Crowds at Tropfest 2013. Photo- Conor Ashleigh © 2013 All rights reserved.

Crowds at Tropfest 2013. Photo- Conor Ashleigh © 2013 All rights reserved.

 

 

 

With wonder into the country

Maryam swims in a thermal pool close to the Yarrangobilly Caves located in the Snowy Mountains of New South Wales. Photo- Conor Ashleigh © 2013. All rights reserved.

Maryam swims in a thermal pool close to the Yarrangobilly Caves located in the Snowy Mountains of New South Wales. Photo- Conor Ashleigh © 2013. All rights reserved.

SUMMER by Bernard O’Dowd 

I see a grassy couch

Under a canopy of leaves;

A reedy river murmers by,

Crooning an old, old melody

Tuned to a long-forgotten scale,

Made when the world was young.

 

 

A double rainbow appears in the morning outside Berry on the south coast of NSW. Photo- Conor Ashleigh © 2013. All rights reserved.

A double rainbow appears in the morning outside Berry on the south coast of NSW. Photo- Conor Ashleigh © 2013. All rights reserved.

Why can the experience of going into the country be so powerful?

A young woman basks in the spray from the waterfall at Protesters Falls in the Nightcap National Park, northern NSW.  Photo- Conor Ashleigh © 2013. All rights reserved.

A young woman basks in the spray from the waterfall at Protesters Falls in the Nightcap National Park, northern NSW. Photo- Conor Ashleigh © 2013. All rights reserved.

Why does is take leaving an urban environment to evoke that powerful feeling of excitement and wonder in us?

 

Omar throws a bucket into the families empty pool in northern NSW. Photo- Conor Ashleigh © 2013. All rights reserved.

Omar throws a bucket into the families empty pool in northern NSW. Photo- Conor Ashleigh © 2013. All rights reserved.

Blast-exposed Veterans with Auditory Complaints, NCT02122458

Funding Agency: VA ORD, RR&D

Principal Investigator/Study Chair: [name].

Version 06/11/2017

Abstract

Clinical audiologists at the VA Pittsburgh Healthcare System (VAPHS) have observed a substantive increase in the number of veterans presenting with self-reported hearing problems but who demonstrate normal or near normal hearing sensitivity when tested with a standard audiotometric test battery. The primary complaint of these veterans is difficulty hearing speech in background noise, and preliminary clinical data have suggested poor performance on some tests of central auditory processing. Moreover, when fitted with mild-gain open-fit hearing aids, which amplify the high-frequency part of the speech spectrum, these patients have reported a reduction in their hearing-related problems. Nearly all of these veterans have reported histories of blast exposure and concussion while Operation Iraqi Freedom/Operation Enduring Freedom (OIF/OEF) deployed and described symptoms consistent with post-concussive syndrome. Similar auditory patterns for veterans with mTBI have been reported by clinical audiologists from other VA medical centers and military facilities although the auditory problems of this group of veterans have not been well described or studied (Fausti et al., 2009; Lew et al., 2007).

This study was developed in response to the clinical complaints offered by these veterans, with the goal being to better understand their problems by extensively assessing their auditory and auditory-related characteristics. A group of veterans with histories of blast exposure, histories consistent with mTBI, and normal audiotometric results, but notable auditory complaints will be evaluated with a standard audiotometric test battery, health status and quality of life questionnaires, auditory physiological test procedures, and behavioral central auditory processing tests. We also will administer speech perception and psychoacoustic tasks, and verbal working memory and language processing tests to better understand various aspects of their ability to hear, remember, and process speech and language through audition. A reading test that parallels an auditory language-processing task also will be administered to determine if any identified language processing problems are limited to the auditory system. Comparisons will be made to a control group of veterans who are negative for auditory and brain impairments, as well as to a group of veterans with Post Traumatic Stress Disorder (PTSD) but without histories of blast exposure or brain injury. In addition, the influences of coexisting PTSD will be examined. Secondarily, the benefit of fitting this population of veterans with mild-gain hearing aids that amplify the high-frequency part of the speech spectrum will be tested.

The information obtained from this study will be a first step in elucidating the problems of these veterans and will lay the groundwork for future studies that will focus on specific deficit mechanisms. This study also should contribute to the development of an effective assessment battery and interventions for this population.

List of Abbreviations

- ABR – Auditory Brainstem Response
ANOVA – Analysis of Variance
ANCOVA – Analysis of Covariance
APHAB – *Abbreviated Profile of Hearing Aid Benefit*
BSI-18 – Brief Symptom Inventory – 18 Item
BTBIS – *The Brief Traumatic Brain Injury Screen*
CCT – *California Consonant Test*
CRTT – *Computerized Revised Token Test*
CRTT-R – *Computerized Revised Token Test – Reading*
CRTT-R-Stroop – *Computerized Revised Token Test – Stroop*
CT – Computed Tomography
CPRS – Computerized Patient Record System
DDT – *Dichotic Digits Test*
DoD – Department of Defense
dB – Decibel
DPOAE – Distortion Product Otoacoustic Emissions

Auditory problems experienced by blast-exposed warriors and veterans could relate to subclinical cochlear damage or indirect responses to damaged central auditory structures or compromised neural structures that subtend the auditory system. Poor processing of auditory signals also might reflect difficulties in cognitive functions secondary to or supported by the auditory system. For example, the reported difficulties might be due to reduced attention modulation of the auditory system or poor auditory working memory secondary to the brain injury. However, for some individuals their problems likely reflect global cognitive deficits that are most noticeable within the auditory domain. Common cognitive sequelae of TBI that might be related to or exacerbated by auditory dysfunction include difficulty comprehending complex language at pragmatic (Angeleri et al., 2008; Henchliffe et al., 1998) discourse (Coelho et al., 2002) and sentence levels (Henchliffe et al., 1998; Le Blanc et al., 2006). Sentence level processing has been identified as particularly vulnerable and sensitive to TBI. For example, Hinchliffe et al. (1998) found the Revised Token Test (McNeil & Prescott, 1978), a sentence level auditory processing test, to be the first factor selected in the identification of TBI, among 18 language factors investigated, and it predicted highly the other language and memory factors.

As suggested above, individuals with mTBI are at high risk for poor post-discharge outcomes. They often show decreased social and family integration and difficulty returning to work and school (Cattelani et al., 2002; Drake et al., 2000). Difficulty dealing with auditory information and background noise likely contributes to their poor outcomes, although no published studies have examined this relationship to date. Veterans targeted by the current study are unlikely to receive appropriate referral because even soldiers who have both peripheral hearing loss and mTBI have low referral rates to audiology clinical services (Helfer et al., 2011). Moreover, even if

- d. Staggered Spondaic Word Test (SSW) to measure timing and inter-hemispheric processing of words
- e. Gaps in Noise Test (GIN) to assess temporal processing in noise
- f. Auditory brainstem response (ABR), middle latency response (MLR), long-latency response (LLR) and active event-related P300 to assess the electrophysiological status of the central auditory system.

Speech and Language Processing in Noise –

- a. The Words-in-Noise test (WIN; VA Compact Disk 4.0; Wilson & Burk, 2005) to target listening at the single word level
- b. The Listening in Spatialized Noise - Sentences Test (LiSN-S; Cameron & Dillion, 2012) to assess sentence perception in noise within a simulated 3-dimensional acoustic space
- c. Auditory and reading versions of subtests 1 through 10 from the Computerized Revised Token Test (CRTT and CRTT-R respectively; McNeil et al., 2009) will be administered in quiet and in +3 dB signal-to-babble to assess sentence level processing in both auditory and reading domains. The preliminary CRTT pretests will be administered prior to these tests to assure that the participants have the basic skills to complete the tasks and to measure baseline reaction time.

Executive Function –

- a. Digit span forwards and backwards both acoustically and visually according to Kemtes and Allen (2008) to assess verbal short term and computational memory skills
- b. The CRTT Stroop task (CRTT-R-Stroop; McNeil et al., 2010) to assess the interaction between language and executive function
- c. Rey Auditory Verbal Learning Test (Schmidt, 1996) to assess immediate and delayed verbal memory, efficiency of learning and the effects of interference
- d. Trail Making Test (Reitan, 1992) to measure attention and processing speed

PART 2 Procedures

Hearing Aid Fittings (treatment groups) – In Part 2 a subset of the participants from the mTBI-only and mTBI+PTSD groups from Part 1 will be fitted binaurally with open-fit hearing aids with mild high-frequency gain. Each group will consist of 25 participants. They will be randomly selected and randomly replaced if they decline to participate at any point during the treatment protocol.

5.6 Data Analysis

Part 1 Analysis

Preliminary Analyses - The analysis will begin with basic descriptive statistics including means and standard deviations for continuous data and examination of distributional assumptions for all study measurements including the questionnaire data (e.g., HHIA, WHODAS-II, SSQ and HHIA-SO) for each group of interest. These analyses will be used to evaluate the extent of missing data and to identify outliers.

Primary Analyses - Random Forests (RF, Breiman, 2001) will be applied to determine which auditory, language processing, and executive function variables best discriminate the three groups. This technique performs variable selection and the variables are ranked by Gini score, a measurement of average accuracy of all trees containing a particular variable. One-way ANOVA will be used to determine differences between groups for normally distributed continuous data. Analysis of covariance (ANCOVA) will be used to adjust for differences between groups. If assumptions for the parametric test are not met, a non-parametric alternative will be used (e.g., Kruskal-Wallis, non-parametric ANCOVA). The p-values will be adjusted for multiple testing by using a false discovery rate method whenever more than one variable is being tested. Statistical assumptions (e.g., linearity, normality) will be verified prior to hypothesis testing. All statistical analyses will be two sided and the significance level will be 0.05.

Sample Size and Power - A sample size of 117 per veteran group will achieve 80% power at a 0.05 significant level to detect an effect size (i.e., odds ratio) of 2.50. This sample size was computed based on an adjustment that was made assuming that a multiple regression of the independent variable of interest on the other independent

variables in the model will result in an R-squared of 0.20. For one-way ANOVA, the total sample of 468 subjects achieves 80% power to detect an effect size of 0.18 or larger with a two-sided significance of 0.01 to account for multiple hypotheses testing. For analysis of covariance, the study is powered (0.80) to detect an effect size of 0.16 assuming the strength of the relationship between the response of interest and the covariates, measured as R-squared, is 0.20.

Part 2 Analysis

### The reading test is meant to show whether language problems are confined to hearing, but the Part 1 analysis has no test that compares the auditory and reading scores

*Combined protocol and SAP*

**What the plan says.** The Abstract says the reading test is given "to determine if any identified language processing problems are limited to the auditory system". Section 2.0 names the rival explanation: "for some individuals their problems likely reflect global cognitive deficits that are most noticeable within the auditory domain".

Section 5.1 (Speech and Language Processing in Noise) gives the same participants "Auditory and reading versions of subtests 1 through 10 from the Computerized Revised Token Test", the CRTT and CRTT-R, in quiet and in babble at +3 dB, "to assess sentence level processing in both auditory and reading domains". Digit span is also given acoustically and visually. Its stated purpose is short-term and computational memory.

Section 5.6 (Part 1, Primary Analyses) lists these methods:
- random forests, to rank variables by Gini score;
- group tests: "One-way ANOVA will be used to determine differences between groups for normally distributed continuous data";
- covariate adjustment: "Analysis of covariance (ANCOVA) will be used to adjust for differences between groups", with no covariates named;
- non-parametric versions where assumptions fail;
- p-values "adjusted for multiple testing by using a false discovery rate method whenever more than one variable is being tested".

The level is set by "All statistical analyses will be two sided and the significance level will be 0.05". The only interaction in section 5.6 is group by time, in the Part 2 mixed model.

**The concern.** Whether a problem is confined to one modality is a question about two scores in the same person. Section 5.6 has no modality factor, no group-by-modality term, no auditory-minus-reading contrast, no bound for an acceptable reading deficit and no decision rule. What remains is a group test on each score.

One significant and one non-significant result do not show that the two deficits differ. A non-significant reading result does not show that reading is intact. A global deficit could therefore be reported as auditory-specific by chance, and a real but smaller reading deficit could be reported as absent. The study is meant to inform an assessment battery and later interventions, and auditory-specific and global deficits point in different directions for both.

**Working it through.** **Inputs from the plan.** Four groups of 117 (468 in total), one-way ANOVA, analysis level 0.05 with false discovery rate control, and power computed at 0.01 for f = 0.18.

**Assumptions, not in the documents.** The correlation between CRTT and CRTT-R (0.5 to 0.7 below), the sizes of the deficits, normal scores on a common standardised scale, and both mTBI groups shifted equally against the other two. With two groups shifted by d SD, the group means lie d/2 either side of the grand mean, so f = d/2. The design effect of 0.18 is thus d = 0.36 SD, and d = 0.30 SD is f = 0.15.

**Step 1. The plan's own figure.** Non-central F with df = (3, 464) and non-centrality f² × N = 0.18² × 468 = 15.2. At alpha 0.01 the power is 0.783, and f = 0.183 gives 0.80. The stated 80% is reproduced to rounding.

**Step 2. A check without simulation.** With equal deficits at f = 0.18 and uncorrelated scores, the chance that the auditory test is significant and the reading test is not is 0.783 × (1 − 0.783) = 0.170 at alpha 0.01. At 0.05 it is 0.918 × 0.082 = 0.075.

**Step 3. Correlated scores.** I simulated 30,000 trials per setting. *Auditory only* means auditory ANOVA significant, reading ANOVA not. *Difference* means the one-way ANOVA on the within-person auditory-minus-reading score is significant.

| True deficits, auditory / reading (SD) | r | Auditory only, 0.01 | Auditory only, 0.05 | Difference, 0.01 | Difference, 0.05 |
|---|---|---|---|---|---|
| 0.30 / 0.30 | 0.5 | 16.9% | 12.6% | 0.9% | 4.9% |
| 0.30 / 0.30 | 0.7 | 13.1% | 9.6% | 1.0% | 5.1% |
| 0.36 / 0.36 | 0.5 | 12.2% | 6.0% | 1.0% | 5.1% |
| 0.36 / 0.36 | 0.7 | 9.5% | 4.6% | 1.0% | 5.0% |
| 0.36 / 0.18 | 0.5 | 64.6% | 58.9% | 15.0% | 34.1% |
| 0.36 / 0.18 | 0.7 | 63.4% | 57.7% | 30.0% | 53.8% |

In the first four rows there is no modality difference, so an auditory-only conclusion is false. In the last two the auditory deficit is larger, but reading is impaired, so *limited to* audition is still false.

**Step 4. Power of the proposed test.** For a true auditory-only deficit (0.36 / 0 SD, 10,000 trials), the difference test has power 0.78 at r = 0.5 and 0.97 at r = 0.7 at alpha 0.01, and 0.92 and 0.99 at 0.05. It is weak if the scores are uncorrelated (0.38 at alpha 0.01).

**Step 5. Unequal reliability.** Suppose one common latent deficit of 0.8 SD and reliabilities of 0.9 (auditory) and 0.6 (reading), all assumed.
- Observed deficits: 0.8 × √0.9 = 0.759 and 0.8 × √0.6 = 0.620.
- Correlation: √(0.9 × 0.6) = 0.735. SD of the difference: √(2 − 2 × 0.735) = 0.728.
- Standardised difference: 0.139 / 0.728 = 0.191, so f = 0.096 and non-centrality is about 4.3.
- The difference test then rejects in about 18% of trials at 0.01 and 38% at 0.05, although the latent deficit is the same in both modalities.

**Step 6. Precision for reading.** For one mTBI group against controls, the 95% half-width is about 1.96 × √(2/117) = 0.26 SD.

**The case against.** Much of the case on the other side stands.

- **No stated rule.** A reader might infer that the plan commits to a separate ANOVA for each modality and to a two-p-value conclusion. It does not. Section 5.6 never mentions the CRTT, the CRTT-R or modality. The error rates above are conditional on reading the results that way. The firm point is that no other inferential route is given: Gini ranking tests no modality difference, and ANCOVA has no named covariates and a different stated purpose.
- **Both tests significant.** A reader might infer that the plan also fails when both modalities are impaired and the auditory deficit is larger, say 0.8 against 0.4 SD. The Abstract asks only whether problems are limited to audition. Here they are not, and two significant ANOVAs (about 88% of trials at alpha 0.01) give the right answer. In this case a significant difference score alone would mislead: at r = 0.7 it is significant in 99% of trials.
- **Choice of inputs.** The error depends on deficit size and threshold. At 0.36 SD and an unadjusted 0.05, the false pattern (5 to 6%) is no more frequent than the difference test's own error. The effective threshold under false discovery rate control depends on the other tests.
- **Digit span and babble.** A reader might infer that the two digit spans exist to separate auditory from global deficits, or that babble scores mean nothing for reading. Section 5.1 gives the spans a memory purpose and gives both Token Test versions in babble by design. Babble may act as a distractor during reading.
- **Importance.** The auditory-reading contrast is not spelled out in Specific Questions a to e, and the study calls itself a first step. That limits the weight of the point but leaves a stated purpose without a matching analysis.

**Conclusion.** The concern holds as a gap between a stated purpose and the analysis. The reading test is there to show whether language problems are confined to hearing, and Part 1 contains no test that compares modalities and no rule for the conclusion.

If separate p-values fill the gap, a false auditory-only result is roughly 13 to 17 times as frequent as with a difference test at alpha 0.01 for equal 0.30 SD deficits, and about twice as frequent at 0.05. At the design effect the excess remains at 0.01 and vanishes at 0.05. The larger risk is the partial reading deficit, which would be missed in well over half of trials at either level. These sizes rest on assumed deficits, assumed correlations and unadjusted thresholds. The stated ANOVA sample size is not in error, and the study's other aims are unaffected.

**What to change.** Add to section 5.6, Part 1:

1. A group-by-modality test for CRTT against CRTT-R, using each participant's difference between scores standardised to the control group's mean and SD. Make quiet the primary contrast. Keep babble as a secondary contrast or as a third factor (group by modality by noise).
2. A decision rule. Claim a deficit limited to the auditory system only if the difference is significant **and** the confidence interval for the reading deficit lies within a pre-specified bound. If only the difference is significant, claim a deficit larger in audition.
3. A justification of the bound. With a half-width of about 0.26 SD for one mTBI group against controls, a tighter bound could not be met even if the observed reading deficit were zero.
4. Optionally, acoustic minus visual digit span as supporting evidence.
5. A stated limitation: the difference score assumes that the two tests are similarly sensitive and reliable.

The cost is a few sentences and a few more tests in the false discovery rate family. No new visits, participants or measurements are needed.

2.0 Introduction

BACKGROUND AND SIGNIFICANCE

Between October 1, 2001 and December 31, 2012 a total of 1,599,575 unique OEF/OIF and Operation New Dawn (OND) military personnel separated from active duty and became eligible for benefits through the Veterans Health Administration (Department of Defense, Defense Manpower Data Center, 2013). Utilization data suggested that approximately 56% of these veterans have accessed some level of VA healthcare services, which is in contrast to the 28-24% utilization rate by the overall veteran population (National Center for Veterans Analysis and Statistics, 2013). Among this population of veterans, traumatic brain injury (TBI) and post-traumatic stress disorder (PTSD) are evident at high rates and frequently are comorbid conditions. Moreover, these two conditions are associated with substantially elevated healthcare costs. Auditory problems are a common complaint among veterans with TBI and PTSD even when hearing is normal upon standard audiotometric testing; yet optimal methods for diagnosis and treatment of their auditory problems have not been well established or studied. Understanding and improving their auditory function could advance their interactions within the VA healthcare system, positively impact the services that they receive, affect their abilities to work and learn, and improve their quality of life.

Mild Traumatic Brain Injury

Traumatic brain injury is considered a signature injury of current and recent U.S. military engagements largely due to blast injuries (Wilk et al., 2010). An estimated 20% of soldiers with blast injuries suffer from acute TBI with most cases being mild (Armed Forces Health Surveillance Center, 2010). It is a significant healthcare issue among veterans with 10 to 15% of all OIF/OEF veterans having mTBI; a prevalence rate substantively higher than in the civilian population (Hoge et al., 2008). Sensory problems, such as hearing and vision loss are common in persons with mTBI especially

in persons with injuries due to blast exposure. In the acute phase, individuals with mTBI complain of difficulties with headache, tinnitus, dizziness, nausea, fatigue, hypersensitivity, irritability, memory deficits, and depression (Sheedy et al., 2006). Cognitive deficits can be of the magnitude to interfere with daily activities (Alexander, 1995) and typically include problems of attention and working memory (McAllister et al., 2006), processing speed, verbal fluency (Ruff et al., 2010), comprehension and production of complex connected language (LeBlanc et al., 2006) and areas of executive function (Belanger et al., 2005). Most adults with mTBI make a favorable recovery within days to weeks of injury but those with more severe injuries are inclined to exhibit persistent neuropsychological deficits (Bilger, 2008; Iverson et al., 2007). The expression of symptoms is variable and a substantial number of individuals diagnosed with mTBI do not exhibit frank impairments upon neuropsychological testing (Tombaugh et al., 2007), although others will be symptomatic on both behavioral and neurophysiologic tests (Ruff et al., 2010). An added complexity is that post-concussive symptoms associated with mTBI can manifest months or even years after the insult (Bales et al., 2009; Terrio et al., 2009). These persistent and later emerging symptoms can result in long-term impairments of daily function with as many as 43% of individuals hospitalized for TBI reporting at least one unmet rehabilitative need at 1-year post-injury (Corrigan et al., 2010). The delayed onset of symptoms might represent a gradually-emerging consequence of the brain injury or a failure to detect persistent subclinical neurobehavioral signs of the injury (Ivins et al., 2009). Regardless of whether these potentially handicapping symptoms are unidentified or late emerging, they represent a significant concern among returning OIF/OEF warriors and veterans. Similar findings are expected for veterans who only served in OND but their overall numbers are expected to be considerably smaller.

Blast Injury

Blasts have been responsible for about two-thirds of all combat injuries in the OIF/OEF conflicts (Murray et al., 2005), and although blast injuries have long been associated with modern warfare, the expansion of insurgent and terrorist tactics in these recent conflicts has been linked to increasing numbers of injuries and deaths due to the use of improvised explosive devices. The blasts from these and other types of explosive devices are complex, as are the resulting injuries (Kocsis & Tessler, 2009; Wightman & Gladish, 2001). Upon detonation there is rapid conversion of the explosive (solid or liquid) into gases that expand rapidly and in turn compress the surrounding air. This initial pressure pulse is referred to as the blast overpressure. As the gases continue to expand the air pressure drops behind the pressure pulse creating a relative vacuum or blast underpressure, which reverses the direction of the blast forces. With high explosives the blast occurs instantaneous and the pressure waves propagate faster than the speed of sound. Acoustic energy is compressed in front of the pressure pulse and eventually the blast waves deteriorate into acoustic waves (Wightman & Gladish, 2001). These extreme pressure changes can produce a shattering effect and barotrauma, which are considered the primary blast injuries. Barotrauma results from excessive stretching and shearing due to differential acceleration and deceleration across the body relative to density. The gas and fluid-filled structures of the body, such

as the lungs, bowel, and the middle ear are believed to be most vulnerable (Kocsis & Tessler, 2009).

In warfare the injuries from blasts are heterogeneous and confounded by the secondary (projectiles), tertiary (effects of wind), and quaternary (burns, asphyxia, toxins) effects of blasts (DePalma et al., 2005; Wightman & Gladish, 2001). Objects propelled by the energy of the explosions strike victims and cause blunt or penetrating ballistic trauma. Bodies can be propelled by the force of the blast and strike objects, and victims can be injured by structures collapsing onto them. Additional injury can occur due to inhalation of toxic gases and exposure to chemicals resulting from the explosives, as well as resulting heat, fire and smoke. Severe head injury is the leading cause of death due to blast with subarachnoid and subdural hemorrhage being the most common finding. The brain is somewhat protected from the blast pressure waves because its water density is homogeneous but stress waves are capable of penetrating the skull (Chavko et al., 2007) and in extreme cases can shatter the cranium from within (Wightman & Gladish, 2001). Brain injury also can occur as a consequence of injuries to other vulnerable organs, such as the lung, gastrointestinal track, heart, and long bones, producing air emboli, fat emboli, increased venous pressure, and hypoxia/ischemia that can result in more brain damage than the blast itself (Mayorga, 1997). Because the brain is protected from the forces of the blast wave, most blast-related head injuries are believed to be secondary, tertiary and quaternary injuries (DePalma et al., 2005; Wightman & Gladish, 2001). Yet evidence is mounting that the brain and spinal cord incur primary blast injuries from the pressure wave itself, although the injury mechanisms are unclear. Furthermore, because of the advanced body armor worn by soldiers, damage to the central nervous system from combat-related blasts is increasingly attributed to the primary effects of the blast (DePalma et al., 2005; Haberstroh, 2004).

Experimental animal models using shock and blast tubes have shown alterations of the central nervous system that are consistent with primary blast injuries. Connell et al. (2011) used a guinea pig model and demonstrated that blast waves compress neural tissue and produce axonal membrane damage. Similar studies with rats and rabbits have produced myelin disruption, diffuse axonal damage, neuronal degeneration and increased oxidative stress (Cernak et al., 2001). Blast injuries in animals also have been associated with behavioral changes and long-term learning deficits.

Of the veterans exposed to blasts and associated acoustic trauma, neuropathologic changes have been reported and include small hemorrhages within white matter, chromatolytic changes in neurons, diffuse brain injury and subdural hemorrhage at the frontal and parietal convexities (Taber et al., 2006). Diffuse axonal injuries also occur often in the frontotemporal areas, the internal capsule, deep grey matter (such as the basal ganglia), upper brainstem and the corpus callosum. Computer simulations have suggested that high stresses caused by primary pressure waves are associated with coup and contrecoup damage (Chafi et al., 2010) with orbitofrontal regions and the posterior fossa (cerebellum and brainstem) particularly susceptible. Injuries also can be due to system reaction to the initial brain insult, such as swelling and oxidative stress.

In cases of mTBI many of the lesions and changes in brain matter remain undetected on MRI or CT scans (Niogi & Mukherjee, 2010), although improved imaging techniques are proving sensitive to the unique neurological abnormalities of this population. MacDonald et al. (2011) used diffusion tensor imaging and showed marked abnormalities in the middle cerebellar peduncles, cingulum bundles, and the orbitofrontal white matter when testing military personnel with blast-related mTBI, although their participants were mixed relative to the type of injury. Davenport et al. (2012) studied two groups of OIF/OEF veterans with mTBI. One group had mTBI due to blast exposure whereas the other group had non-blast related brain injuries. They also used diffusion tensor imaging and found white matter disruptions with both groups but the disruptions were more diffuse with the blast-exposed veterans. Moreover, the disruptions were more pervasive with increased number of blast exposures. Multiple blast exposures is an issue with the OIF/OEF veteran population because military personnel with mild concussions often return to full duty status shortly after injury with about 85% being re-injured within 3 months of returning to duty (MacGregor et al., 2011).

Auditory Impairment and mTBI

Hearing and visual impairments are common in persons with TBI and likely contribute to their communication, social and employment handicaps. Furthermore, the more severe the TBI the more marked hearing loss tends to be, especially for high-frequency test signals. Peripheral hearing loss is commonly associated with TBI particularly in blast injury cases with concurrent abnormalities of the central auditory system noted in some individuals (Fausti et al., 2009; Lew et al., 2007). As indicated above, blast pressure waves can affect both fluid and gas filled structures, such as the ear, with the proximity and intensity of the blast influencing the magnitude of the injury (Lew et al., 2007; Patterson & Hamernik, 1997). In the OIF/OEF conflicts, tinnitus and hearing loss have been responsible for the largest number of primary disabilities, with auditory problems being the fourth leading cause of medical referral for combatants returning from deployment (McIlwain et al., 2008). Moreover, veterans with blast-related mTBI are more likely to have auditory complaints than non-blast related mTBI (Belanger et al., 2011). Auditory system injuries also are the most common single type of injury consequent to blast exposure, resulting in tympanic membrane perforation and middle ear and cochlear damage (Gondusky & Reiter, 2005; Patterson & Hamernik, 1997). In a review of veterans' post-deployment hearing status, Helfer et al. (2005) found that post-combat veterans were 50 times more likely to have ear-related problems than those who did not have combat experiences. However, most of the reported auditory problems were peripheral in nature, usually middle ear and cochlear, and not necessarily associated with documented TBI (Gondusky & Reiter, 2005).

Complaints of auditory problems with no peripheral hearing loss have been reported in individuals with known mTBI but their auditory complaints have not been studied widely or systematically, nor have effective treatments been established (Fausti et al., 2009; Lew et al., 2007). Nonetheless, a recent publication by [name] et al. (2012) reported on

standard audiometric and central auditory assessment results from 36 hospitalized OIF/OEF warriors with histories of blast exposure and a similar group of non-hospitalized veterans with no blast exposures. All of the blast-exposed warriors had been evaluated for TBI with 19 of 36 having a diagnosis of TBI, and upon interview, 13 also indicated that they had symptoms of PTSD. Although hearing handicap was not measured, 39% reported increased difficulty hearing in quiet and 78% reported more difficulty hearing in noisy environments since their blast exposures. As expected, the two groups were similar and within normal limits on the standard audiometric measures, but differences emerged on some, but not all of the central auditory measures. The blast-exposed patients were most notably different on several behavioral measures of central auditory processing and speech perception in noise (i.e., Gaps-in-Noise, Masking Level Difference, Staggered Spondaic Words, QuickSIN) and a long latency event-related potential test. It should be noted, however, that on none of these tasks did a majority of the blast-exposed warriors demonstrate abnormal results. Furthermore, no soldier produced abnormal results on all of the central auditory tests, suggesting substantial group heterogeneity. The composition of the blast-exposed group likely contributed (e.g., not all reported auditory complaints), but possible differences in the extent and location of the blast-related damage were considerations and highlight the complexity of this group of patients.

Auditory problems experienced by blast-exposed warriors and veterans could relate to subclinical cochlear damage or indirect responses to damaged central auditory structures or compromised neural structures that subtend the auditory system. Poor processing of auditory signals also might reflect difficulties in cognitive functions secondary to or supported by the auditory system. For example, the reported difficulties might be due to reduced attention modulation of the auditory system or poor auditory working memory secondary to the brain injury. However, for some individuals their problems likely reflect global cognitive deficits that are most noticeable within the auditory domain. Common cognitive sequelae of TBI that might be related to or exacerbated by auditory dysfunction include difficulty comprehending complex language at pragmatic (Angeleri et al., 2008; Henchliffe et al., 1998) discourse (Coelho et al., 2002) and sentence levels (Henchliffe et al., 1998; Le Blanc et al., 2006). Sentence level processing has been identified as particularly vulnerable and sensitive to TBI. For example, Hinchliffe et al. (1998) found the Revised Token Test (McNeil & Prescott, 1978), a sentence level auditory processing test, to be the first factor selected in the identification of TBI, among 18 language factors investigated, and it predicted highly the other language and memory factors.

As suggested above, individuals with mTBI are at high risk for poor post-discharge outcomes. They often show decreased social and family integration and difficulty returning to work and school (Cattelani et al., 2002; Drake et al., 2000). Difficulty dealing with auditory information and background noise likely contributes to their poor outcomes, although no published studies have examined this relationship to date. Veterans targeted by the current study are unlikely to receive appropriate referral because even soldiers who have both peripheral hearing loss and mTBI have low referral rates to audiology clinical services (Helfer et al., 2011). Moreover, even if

My girlfriend came to live in Australia 7 years ago and since then like many migrants she has called Sydney home. By contrast I was born in Wagga Wagga but by age of 6 we moved to Kyogle, a small country town on the north coast of NSW. We then relocated to Newcastle where I attended high school and journeyed through adolescence.

 

Maryam rests in a hammock at a friends home in Kyogle, northern NSW. Photo- Conor Ashleigh © 2013. All rights reserved.

Maryam rests in a hammock at a friends home in Kyogle, northern NSW. Photo- Conor Ashleigh © 2013. All rights reserved.

While I spent the first 12 years of my life living in rural Australia. It is now in adulthood that I have been able to appreciate the value of growing up outside  the city. I currently share my life with a woman who grew up in a different city, culture and landscape. I love watching her explore the bush, bumpy roads and waterways, some of which I know well. Since exploring rural Australia together I have been able to capture moments of Maryam that highlight the wonder that also lives in my memory from a childhood in rural Australia.  Photographing her exploration across this landscape and seeing the world through her excited eyes makes it possible for me to convey a sense I believe many of us can relate to.

Omar sleeps. Photo- Conor Ashleigh © 2013. All rights reserved.

Omar sleeps. Photo- Conor Ashleigh © 2013. All rights reserved.

 

 

 

Ben Latta lies on the grass before a surf at Point Plomber on the mid north coast of NSW. Photo- Conor Ashleigh © 2013. All rights reserved.

Ben Latta lies on the grass before a surf at Point Plomber on the mid north coast of NSW. Photo- Conor Ashleigh © 2013. All rights reserved.

Omar swings on a gate at home in northern NSW, Australia. Photo- Conor Ashleigh © 2013.

Omar swings on a gate at home in northern NSW, Australia. Photo- Conor Ashleigh © 2013.